As the 2014 cycle starts to heat up, we’re hearing once again the cries about the corporate fat cats taking over politics. This means, of course, more hysteria about the Koch brothers, such as this from Reid Wilson at the Washington Post. Wilson insists that there isn’t anything like the Koch brothers for Democrats because the Kochs are in it for the cash:
That’s because big Democratic donors and big Republican donors are motivated by different types of issues, and therefore give differently, according to Democratic strategists who deal frequently with high-dollar donors.
For the Koch brothers, electing the right candidate can mean a financial windfall. Republican candidates the Koch brothers back tend to favor fewer regulations on businesses and more fracking and right-to-work laws, to name a few. All of those issues benefit, to different extents, the bottom lines of the companies or stock prices or hedge funds associated with the mega-donors from whom the Koch brothers solicit big checks.
Social issues? Not so much. Organizations that spend the Koch brothers’ money may align themselves with conservative hardliners on abortion or gay marriage, but the brothers themselves — and most of their donors — are less concerned with social conservatism than they are with fiscal and regulatory policy. To them, political giving is an investment.
To his credit, Wilson at least skips the nearly-obligatory mention of Citizens United in his piece, but that’s unusual in this genre of lamentation. Perhaps if Wilson had looked at Sean Sullivan’s report on a new Sunlight Foundation analysis of PAC contributions post-Citizens United, he might have found a group that “invests” more heavily in Democrats than corporate givers such as the Kochs do with Republicans. And that sector is …. Big Labor:
When it comes to writing big checks to favored candidates and causes, unions last year seemed to be taking greater advantage of the landmark Citizens United decision than corporations.
A Sunlight analysis of groups and individuals who wrote checks of $10,000 or more to super PACs and other political committees that report to the FEC revealed big labor bested big business in 2013 by better than 2-to-1.
Our study was focused on determining who is writing the kind of checks that would not have been legal prior to the controversial 2010 Supreme Court decision that opened the way for unions and companies to give money directly from their treasuries in unlimited amounts — as opposed to the donations they traditionally made in $1,000 increments from their long-established political action committees.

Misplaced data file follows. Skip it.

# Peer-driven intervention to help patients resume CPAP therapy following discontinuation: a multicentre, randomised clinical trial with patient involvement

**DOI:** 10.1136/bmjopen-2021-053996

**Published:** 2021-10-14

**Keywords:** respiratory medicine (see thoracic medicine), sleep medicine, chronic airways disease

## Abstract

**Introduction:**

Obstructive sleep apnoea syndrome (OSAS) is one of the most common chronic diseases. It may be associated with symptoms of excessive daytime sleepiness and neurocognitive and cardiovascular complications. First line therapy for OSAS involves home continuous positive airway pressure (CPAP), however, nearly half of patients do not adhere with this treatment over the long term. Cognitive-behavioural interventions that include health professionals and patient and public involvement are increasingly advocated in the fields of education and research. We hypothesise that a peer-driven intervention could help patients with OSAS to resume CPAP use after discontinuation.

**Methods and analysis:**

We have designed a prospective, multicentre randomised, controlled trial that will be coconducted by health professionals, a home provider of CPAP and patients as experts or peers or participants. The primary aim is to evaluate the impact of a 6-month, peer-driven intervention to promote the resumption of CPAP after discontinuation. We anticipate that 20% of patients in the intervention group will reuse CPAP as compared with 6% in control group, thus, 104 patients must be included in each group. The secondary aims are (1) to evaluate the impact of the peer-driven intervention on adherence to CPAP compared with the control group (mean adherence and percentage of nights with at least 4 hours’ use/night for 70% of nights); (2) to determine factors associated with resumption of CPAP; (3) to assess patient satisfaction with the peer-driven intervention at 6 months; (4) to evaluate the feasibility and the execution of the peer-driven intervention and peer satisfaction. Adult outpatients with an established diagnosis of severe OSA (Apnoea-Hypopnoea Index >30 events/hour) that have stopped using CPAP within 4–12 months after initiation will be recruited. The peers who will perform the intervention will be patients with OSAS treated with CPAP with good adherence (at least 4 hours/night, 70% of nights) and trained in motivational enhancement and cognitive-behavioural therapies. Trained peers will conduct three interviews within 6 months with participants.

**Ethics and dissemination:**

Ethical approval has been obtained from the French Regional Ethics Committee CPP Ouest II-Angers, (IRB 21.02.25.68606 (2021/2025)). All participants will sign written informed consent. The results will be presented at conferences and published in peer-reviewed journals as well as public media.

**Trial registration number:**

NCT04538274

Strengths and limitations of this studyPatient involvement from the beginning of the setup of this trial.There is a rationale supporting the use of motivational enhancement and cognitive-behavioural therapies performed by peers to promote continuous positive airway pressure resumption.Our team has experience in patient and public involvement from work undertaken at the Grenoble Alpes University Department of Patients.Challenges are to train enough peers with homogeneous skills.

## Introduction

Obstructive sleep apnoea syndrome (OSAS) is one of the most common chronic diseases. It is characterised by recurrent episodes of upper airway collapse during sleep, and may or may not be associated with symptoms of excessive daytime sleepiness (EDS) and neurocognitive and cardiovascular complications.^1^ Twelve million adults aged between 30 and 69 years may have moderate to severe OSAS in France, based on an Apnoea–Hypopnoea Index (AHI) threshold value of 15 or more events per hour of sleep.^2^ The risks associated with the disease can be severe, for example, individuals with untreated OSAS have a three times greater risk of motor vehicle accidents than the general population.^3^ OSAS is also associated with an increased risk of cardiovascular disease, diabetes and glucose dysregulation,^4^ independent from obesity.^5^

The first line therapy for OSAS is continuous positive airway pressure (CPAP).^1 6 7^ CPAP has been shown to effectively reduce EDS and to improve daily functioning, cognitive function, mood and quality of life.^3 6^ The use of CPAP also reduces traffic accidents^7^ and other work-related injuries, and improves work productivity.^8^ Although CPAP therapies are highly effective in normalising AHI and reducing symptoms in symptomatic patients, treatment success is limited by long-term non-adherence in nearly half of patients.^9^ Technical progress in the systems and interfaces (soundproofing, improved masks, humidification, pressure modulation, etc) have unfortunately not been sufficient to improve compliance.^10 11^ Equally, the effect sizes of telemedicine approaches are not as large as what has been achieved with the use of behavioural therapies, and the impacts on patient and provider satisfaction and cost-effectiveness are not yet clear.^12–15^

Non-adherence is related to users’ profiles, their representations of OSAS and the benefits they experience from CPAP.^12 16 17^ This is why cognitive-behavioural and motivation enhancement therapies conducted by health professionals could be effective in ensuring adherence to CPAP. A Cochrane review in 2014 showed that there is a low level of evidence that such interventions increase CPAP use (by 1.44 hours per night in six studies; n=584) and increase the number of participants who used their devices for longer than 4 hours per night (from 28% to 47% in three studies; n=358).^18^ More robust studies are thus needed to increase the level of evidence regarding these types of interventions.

In fact, the biggest donors are Democratic donors:
Though most donations from corporations went to right-leaning groups, the year’s biggest corporate donor, at $1.1 million, was the Mostyn Law Firm, run by Democratic donor Steve Mostyn. Contran Corporation, founded by the late Harold Simmons, a longtime Republican donor, gave $1 million. Democrats also took the top two positions for individual donors as well.
Wilson’s strange claim that the Kochs uniquely see political donations as “investments” is demonstrably absurd, thanks to this data. Why do unions kick in more than anyone, and almost entirely to Democrats, if not as rent-seeking behavior aimed at securing legislation that expands their ability to collect dues and strengthen their own political power? Given that the most active political unions tend to be public-employee unions (PEUs) like SEIU, AFSCME, and especially the NEA, their influence on regulation and government expansion very much makes this domination an “investment” in future revenue.
And how about other private-sector associations like the American Association for Justice (AAJ), formerly the Association of Trial Lawyers of America (ATLA)? Does their heavy contribution — nearly a million dollars already in the 2014 cycle — merely reflect pure civic engagement, or an attempt to block policies like tort reform that would hit members in their wallets?
Newsflash: everyone makes political donations out of a sense of investment in desired outcomes. Let’s not pretend that the Kochs are the only people “investing” in politicians. If we don’t like this system, then let’s throw out the campaign-finance reform enacted since Watergate in favor of full and immediate transparency on all donations directed at candidates and parties, and remove all tax exempt statuses for parties and PACs. At least that way we’ll be able to skip the need for fainting rafts floating on seas of hypocrisy.
Addendum: My friend Warner Todd Huston wrote a takedown yesterday of the same article for Breitbart:
This is an odd claim considering that the left has spent the better part of the last 40 years creating dozens of purported think tanks and agenda shops like the Center for American Progress (CAP), and in George Soros has one of the richest men in the world funding Democrats and their issues at nearly every turn.
It seems that the crux of the Post‘s argument is that liberals donate their money and focus their efforts on social issues while Charles and David Koch focus on regulatory issues.
However, this might be a distinction without a difference. If you focus on left-wing social issues and elect politicians that support them, you will undoubtedly get liberal regulatory rules sought after and passed; if you focus on conservative regulatory issues and elect politicians that support those you’ll undoubtedly get more conservative social policy. One leads to the other either way.
Be sure to read it all.